PS: I want to add I realize that my kids are overall healthy kids. They are of normal intelligence. They are verbal, and capable of tending to their day to day needs on an age appropriate level. Not all parents are able to say that. That being said, every child will have successes. Celebrate them. Each child makes progress in their own way.

 

 

 

 

 

 

OH DANG!!! THEY SAID MY CHILD HAS ADHD

Now What?!

If you are reading this you probably have a child/children diagnosed with ADHD or some other concern. You may be a veteran Mom or Dad to this world or you may be brand new. Either way you are welcome. In this Blog I am sharing some of my trial by fire experience entering into this world, and my suggestions about how it could have been done better.

My middle son was diagnosed with ADHD first. I wish I could say I did all the things I have suggested in my Blog to begin with, but I didn’t. Trial and error teaches a lot, but it also results in a lot of mistakes. My son’s ADHD diagnosis was by chance. He was not being tested for that specifically, we were testing for his academic ability. Through the test he was so distracted, energetic, and inattentive the ADHD diagnosis came along with the other test results. I was not surprised by the diagnosis of ADHD, but I also felt at a loss. I had the advantage of my son being in play therapy to help with sensory problems and overall behavioral concerns, but I honestly did not know what to do. The therapist was helpful, but I did not know what questions to ask to take full advantage of her assistance. I was walking in completely new territory and I had no idea how to navigate it. Getting the diagnosis is a relief on one hand and a punch in the gut on the other. No one wants to be told there is something wrong with their kid. So what did I do? I stumbled blindly. I was kindly guided by teachers, therapists, the guidance counselor, physicians, and the principle through the beginning of a very hard journey. Once I got over being overwhelmed, the intellectual in me kicked in and I started buying book after book. I started searching the web. I started teaching myself about my kid’s disorder. I recognized the symptoms of ADHD in my oldest as well, but we delayed testing to make sure it was not a developmental delay. I am still comfortable with that decision. It was right for her. She was not diagnosed until the end of her 2nd grade year.

By the time my son was in 4th grade I thought we were going fairly well. He was having some trouble at the end of his third grade year, but he made a lot of improvements from the beginning of the year. I did not realize things would get much worse before they got better. Although, I think I handled the first few years of school as well as I could there are some things I would do differently. If I were given the option of changing only one thing I would choose to ask more questions about what it meant for my child to be ADHD. I had questions, but I don’t think they were very good ones. Instead of asking questions I took on the mantle of teaching myself about the disorder, which is important and I encourage any parent or person newly diagnosed to do the same. The problem with only relying on you is you begin to isolate yourself. You don’t reach out to other parents and professionals to get the support you NEED to be the best parent for your child. Yes, you NEED the support. It is not ancillary or icing on the cake. Support is a big deal. There are parents who do not have that, I have been there, and it is hard. It weighs on you like a ton of bricks. You need support so you can be a healthy happy parent and able to give 100% to your child. Hindsight is 20/20 so I know there are things I could have done better in the beginning. There are many things I can do better now. ( I am working on those.) The following are some questions I wish I asked when I received the diagnosis and took notes when I was given the answers. This would have made my own research easier and more directed and would have help to reduce my overall anxiety level when dealing with this.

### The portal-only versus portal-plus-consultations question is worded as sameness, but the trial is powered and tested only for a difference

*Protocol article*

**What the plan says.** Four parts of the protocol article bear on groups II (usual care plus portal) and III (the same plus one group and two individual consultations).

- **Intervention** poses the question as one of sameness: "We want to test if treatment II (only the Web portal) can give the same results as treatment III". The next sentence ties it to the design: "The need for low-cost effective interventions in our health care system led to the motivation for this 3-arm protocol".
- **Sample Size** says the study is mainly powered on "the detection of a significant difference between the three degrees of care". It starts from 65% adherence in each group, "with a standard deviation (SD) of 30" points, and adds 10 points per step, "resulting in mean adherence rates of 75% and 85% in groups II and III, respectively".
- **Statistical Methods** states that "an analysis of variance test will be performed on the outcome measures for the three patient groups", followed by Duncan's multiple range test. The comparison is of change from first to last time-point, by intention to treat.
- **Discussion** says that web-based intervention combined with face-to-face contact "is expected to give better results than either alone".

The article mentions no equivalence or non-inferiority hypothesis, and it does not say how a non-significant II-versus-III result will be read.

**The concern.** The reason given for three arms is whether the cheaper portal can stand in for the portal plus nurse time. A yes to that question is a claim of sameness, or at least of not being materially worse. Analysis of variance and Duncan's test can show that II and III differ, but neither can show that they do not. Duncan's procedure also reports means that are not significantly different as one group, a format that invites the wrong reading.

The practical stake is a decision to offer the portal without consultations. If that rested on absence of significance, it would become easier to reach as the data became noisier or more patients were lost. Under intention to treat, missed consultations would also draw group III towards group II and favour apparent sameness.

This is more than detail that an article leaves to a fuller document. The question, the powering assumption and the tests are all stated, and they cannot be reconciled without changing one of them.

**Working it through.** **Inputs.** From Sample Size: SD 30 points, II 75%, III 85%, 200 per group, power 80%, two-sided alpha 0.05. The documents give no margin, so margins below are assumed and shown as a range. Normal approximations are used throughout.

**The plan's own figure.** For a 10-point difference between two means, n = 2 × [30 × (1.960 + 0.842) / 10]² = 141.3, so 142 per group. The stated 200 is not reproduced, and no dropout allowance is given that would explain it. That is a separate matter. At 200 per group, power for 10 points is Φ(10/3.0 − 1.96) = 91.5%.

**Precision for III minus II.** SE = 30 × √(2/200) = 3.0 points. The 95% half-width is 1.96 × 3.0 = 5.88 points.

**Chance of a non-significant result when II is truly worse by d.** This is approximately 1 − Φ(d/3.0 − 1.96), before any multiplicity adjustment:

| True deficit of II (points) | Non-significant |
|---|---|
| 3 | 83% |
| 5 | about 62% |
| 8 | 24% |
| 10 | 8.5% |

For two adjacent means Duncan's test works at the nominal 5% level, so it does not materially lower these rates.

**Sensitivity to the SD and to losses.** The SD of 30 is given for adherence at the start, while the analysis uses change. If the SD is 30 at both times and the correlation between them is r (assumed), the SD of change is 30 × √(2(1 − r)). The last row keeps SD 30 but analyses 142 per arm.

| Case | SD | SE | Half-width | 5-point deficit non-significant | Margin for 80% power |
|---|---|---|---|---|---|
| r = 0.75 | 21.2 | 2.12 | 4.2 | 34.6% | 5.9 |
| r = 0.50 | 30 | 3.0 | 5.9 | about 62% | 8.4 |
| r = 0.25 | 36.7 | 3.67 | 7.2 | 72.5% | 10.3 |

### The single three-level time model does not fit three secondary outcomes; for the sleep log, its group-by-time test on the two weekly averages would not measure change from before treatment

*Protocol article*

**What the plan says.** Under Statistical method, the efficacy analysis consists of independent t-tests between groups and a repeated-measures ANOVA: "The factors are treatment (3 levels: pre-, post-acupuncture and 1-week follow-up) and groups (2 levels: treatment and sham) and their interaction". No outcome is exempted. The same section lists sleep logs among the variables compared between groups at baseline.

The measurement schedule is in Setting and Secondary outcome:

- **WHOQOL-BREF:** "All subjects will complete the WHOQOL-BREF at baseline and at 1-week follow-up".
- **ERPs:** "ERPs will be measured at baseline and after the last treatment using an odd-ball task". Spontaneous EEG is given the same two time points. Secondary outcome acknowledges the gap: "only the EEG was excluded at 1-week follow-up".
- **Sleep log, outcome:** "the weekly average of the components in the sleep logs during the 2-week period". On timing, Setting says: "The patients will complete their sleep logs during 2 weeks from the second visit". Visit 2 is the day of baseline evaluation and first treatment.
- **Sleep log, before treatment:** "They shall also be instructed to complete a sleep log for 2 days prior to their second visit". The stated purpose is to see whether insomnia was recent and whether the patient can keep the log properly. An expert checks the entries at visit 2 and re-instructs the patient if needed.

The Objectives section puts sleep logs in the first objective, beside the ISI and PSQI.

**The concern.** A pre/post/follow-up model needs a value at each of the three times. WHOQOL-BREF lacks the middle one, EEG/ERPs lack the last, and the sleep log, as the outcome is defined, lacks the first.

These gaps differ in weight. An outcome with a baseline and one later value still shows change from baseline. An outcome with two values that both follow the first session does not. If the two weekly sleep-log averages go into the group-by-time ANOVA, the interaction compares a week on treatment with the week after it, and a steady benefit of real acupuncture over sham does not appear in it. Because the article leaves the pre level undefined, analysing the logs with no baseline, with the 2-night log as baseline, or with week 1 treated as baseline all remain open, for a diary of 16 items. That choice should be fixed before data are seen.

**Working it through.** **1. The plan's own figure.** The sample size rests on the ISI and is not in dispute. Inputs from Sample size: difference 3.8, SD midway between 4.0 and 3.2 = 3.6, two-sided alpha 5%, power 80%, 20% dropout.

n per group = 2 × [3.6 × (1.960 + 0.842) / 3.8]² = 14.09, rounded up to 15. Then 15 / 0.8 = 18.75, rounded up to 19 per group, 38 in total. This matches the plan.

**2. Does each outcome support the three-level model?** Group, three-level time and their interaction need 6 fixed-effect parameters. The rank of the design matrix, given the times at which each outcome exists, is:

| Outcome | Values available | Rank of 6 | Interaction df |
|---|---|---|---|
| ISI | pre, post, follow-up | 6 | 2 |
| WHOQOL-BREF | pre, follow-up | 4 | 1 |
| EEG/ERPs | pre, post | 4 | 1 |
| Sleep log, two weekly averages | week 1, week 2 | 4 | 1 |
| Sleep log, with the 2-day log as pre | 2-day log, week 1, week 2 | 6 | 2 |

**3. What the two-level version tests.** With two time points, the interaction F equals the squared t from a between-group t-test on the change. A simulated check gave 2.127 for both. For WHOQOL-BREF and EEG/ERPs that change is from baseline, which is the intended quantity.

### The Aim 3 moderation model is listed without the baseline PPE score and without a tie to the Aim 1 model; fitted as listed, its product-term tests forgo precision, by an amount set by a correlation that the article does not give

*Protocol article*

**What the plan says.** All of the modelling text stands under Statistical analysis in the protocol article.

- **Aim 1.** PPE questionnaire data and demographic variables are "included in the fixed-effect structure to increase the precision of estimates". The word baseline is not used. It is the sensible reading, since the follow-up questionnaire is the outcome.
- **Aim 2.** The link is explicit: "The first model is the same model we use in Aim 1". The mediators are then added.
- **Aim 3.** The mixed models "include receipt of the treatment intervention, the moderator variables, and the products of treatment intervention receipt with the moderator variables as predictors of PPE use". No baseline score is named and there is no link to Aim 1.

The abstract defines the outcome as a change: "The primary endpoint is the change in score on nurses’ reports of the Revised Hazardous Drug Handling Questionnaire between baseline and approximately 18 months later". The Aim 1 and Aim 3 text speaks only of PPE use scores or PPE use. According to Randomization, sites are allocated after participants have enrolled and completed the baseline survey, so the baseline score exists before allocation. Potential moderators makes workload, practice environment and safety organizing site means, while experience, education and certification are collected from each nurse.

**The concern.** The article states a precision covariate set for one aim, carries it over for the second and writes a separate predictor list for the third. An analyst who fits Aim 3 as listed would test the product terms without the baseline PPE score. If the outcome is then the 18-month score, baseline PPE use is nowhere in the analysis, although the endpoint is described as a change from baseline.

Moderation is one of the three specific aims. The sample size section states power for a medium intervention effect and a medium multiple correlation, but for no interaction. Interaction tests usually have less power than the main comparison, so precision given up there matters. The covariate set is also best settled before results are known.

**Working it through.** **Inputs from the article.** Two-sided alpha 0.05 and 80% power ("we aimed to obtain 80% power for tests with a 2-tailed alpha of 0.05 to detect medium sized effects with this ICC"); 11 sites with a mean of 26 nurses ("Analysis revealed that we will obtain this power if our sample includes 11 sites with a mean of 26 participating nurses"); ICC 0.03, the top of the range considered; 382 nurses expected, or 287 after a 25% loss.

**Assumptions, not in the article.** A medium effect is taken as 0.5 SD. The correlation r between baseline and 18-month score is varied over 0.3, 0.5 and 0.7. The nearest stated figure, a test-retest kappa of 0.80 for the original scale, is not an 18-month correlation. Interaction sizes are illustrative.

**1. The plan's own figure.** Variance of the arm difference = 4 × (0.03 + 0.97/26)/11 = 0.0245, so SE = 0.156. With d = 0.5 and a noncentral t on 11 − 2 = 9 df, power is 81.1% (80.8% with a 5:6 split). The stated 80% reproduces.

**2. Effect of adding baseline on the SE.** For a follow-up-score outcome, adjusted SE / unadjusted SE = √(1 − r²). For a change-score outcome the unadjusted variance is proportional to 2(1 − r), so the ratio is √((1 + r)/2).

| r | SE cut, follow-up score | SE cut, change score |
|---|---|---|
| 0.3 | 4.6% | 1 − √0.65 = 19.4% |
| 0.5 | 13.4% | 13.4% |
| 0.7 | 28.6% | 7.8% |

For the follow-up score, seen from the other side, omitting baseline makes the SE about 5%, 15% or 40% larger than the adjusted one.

1. What type of ADHD does my kid have? This makes a big difference. The types in general are called inattentive type, hyperactive type, and combination type. Have the diagnosing therapist explain the types and what they mean. Knowing which type of ADHD your child has will effect what support he or she needs to have in place to help them succeed. My two diagnosed kids are two different types and require different interventions at times.
  2. What does this mean for my kid’s development? I am going to warn you the therapist may start with that is a really broad question and there are a lot of possibilities. Ask them to give you the cliff notes version and based upon the assessment of your kid what are the most likely challenges they would expect.
  3. What can I do at home to help my child with this? You may need to change how you function at home. ADHD kids need more structure than average and they need clear guidelines.
  4. What are the approaches to treatment and what in the therapist opinion is the best approach? Many parents already have some idea how they feel about medication and/or therapy. I would suggest throwing all you have heard aside, listen and learn about it. If you are still pro or con to the medication or therapy I understand, but make that a well informed decision.

If you ask these questions in the initial meeting you will probably be overwhelmed with information. It is OK to be overwhelmed. Go home and talk to your fellow parent about it. If you do not have a fellow parent get someone with a listening ear, a closed mouth (no gossips), and capable of helping you work out the problem. It is OK to be mad, sad, relieved or whatever else you may feel. It is not OK to do nothing.

These questions are not exhaustive. If you are reading this, but dealing with a different disorder I am sure they can be changed to apply. Bottom line to this is start building a positive relationship with as many people as possible who are involved with caring for your child. Educate yourself about what is going so you can educate your child and others. Don’t let others make you feel like you are doing too much. Every time you lay a brick to serve as support for your child you are reinforcing his or her foundation, and you will see the results. I am interested to learn what you would do differently and why when dealing with your child’s ADHD or other developmental disorders?

Black ADHD MOM